Life happens at a rate that I can barely match these days. We closed on the house on Monday, and I’m picking up the keys tomorrow night from the (now) former owner. To quote what I wrote in my boss’s baby shower card “shit just got real.”
But that’s not what I’ve logged into this beleaguered account to write about. I am here to review Iron Man 3, which I went to the opening showing of in Grandville tonight.
To write a review on a comic book movie requires that I step away from the comics for a moment because without doing so, I will be overly critical about things that most viewers wouldn’t give two seconds’ thought. Consider this me putting down the graphic novels, ok?
Let me start by saying that if you don’t like the previous Iron Man movies, then you need to politely decline offers to see the third installment, and not just for obvious reasons. This Iron Man has as many explosion as the previous two, coupled with impossibly more Tony Stark one-liners. They are wonderfully irreverent and beautifully timed, with the exception of a few that caused such laughter from the audience that the following lines were lost. I hope they weren’t important.
This film is narrated by Tony, following the aftermath of the Avengers movie. Not entirely unlike the previous films, this is a story deeply rooted in the evolution of Tony as a human. <Comic Reference> This particular movie loosely follows some of the character development and plot lines of Fraction’s run of Invincible Iron Man. </Comic Reference> He confesses to Pepper how out of his league he felt with the other members of the Avengers – “a man in a can.” He discusses demons and how they are created, sometimes by chance, and more than once by his own actions. These themes are what made Iron Man great, and they are revisited here.
At the beginning of the film, we see Tony struggling to come to grips with the events in New York during the Avengers, along with the fantastically terrifying portrayal of Mandarin by Ben Kingsley. There is also the foreboding friendliness of Guy Pearce’s Aldrich Killian, who invites Pepper Potts to invest in his Extremis project. Sure, he’s friendly and kind of handsome, but you just know he’s got a skin suit tucked away somewhere.
As is rather evident early on, Killian and his think-tank, AIM, are not entirely legit (see: skin suit). Tony and Pepper are having problems at home, and then things blow up. Literally. If you’ve seen a preview, you’ve seen his house falling into the water. After he is attacked in his home, Tony gets the wake up call he needs, and he decides to once again rise from the ashes and prove that he is a hero. By now, yes, it is a little formulaic, but if you’re not into that, then don’t read comics/watch comic movies. That’s kind of a running theme.
Pepper is taken hostage; Tony struggles against impossible odds, not the least of which is his own PTSD (undiagnosed!), and he finally overcomes because he has help in a rather unlikely form. There is the requisite final battle (boss battle, if you will) that involves Tony and friends going against seemingly impossible odds but coming out the victors. Tony proves his commitment to Pepper through a montage of destroying suits, medical procedures, and jewelry.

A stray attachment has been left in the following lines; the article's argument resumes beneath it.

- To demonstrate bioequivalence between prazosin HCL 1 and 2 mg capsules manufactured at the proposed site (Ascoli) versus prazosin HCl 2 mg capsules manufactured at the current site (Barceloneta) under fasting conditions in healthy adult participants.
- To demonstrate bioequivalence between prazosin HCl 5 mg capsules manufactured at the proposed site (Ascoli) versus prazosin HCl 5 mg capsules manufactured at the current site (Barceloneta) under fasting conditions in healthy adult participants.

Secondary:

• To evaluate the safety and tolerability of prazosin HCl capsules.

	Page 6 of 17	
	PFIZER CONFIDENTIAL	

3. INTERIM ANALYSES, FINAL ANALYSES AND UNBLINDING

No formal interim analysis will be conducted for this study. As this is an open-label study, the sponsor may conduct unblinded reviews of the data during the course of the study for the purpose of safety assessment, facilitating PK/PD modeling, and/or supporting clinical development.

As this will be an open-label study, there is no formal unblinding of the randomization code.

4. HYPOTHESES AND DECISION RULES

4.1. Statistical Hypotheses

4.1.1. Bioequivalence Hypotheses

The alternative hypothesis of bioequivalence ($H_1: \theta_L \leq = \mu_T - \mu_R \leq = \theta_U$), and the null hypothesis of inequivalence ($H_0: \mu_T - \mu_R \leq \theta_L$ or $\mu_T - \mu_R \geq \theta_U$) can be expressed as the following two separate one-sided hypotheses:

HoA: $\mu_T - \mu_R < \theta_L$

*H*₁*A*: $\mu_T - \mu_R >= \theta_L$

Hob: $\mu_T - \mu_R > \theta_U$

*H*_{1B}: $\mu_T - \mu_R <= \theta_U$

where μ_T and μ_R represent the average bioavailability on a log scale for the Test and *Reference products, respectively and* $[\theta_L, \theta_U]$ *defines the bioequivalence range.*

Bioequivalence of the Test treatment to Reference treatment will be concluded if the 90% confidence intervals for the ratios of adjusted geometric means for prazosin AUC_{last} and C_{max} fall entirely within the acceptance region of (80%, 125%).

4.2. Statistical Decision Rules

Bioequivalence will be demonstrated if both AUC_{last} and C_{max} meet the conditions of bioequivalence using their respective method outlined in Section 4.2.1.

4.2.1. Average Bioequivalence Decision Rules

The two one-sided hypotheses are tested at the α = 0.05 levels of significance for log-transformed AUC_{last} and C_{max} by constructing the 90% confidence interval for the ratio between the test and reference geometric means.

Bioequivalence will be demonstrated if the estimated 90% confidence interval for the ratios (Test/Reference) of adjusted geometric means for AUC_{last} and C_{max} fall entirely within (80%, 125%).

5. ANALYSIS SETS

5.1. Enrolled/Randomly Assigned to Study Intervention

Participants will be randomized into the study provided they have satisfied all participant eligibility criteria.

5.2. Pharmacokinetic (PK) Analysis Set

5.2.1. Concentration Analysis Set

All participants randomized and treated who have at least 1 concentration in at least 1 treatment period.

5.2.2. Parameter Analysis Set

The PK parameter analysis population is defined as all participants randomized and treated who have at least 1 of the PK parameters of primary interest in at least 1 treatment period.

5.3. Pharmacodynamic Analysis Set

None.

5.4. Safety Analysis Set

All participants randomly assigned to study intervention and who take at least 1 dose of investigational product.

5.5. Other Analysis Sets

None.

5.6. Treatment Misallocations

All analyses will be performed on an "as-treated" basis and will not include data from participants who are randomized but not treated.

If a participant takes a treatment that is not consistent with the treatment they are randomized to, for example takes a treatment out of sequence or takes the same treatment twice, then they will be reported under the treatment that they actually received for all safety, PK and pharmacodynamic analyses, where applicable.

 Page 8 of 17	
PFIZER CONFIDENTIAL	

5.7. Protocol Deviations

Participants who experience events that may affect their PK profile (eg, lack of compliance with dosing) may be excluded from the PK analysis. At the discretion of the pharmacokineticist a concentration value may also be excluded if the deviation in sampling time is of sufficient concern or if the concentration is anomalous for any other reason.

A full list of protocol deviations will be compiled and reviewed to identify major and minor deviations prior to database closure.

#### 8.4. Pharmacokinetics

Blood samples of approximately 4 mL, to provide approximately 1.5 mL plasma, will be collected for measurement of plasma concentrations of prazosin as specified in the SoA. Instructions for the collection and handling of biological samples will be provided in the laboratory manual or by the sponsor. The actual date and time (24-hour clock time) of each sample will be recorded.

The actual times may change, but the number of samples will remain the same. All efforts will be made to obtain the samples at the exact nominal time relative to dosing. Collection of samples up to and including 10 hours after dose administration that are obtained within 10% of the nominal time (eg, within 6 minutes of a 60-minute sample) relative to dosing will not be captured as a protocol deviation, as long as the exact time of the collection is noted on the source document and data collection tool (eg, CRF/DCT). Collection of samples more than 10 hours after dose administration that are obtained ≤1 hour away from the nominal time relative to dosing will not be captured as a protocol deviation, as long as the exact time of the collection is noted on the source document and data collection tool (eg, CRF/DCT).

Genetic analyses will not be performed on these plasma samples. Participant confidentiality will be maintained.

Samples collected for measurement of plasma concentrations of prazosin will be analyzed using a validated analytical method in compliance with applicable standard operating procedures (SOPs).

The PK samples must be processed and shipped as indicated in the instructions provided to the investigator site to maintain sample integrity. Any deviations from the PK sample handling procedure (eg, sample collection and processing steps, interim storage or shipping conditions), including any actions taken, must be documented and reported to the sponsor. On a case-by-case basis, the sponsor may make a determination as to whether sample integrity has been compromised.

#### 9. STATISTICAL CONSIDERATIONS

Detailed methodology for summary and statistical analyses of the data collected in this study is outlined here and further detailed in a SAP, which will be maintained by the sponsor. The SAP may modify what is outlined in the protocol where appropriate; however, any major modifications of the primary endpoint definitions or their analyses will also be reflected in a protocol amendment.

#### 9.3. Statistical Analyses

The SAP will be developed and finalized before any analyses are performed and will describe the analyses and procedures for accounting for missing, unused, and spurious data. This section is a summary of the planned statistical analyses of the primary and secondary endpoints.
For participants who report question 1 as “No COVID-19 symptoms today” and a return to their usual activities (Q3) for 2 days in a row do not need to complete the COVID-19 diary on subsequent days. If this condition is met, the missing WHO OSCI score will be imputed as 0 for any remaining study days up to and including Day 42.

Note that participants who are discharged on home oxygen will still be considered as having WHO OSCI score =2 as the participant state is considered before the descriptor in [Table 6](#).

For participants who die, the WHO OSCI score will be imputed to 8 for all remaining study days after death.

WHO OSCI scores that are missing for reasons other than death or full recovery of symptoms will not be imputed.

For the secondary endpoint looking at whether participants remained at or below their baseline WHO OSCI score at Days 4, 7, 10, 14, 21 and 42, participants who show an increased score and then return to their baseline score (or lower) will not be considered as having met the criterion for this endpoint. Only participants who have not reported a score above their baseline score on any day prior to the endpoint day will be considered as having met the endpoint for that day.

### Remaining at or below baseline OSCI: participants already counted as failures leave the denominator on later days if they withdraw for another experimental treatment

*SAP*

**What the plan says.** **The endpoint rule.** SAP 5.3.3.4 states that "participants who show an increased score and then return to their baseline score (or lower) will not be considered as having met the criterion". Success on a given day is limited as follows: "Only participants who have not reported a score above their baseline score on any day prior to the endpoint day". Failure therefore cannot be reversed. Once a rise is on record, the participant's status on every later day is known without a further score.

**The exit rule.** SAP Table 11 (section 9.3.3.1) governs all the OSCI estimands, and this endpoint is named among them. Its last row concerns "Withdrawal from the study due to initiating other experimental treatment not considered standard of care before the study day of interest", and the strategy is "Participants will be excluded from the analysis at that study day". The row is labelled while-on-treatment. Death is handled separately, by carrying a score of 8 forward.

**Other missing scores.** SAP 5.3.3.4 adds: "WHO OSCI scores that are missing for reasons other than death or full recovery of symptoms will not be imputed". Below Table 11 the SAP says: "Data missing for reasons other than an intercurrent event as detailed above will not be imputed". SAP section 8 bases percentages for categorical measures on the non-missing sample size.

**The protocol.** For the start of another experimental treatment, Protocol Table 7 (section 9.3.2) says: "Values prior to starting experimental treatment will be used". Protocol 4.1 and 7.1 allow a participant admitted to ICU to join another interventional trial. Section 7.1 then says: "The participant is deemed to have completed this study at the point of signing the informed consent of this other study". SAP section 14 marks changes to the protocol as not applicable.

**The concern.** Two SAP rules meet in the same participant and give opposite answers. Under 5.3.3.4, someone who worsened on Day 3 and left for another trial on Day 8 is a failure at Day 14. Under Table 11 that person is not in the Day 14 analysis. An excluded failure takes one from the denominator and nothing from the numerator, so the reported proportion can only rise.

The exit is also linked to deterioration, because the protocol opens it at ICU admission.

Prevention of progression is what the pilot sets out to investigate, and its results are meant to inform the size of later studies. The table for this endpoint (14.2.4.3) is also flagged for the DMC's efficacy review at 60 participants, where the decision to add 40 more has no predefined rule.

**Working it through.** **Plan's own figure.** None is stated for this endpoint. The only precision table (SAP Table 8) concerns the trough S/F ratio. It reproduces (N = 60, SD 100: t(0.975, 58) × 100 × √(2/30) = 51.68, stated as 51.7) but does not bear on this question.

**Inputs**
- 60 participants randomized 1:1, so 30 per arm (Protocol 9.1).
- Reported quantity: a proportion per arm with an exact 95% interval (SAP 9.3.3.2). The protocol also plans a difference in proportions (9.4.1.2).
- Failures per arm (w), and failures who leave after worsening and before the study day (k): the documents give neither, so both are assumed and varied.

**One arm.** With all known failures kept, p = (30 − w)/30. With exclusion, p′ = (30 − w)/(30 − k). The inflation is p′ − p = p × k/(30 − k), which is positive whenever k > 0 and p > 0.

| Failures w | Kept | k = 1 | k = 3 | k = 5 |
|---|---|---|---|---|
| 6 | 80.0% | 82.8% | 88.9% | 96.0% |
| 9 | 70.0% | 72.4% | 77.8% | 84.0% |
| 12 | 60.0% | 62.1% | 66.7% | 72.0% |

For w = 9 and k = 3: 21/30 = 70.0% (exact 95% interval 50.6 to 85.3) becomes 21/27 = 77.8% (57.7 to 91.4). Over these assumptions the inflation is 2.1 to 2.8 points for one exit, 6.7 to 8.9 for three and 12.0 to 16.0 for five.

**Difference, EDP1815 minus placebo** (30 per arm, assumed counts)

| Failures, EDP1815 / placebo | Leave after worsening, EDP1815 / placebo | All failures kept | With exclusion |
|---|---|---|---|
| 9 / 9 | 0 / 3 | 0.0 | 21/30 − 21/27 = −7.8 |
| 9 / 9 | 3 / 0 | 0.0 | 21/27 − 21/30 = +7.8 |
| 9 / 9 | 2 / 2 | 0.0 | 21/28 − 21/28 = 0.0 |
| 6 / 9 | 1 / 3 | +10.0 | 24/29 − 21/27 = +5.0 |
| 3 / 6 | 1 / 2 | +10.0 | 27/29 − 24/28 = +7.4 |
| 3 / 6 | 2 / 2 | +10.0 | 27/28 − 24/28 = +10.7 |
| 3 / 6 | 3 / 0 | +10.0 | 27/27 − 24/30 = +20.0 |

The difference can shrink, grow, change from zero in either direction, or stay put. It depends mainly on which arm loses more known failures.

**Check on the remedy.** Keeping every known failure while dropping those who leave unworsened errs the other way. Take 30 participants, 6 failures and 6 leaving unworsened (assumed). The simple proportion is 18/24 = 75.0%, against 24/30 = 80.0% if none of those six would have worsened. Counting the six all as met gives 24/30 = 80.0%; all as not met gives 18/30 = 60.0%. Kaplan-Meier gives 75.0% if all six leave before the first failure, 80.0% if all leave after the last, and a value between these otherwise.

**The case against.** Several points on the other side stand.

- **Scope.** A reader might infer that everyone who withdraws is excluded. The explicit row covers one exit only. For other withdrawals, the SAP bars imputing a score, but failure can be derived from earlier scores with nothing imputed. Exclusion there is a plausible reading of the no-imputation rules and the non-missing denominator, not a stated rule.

Highlights of the movie included any and all explosions (who doesn’t like those?), an incredible mid-air rescue of 13 people, the effects used on any and all characters exposed to Extremis, and the end credits sequence was retro and fun.
The sequences involving Mandarin were deeply disturbing. They were not unlike seeing Lawless for the first time – cringe-worthy seems like an apt description. They were visceral, and they continued with the Ten-Rings-as-terror-organization theme from the first movie. I understand the reasoning behind the brutality of the Mandarin in these films, but it is difficult to watch, and even more difficult to marry with the comic version, whose ten rings were actual rings and not a terrorist organization not unlike al-Qaeda (oops! I was supposed to not mention that, huh?).
There may have been just a little too much going on, at least for my taste. This film essentially took three plot lines and combined them, some of which span many many years in the comics. Because of all of the fronts covered, some of the ends were tied loose and messy. I imagine much of that will be rectified come the release to Blu-Ray and DVD and their deleted scenes. At a two hour run time, which is less than some of its contemporaries, they did an acceptable job.
There are a few plot twists that, as a moviegoer, were great examples of misdirection, and as a comic book fan, a little bit of a slap in the face. In the interest of readers who want to see the film, I won’t mention them specifically, but they were well-timed and revealed. They helped keep the pace quick, and some of them helped ease some tension.
All in all, I enjoyed this movie. I’ll probably see it again at a matinee because that’s my zen. As a movie lover, this was a great action movie that had some stellar character development, despite some questionable plot points. As a comic lover, it held to the character-driven feel of the Iron Man comics, while destroying some of what I had anticipated for comic plot.
And, of course, you must stay past the credits.
One thought on “Back in black (and white)”
Love the first part of the blog, but refuse to read the rest until I see the movie. So … first, the movie. Then, read Sam’s blog about it. Check. Move out.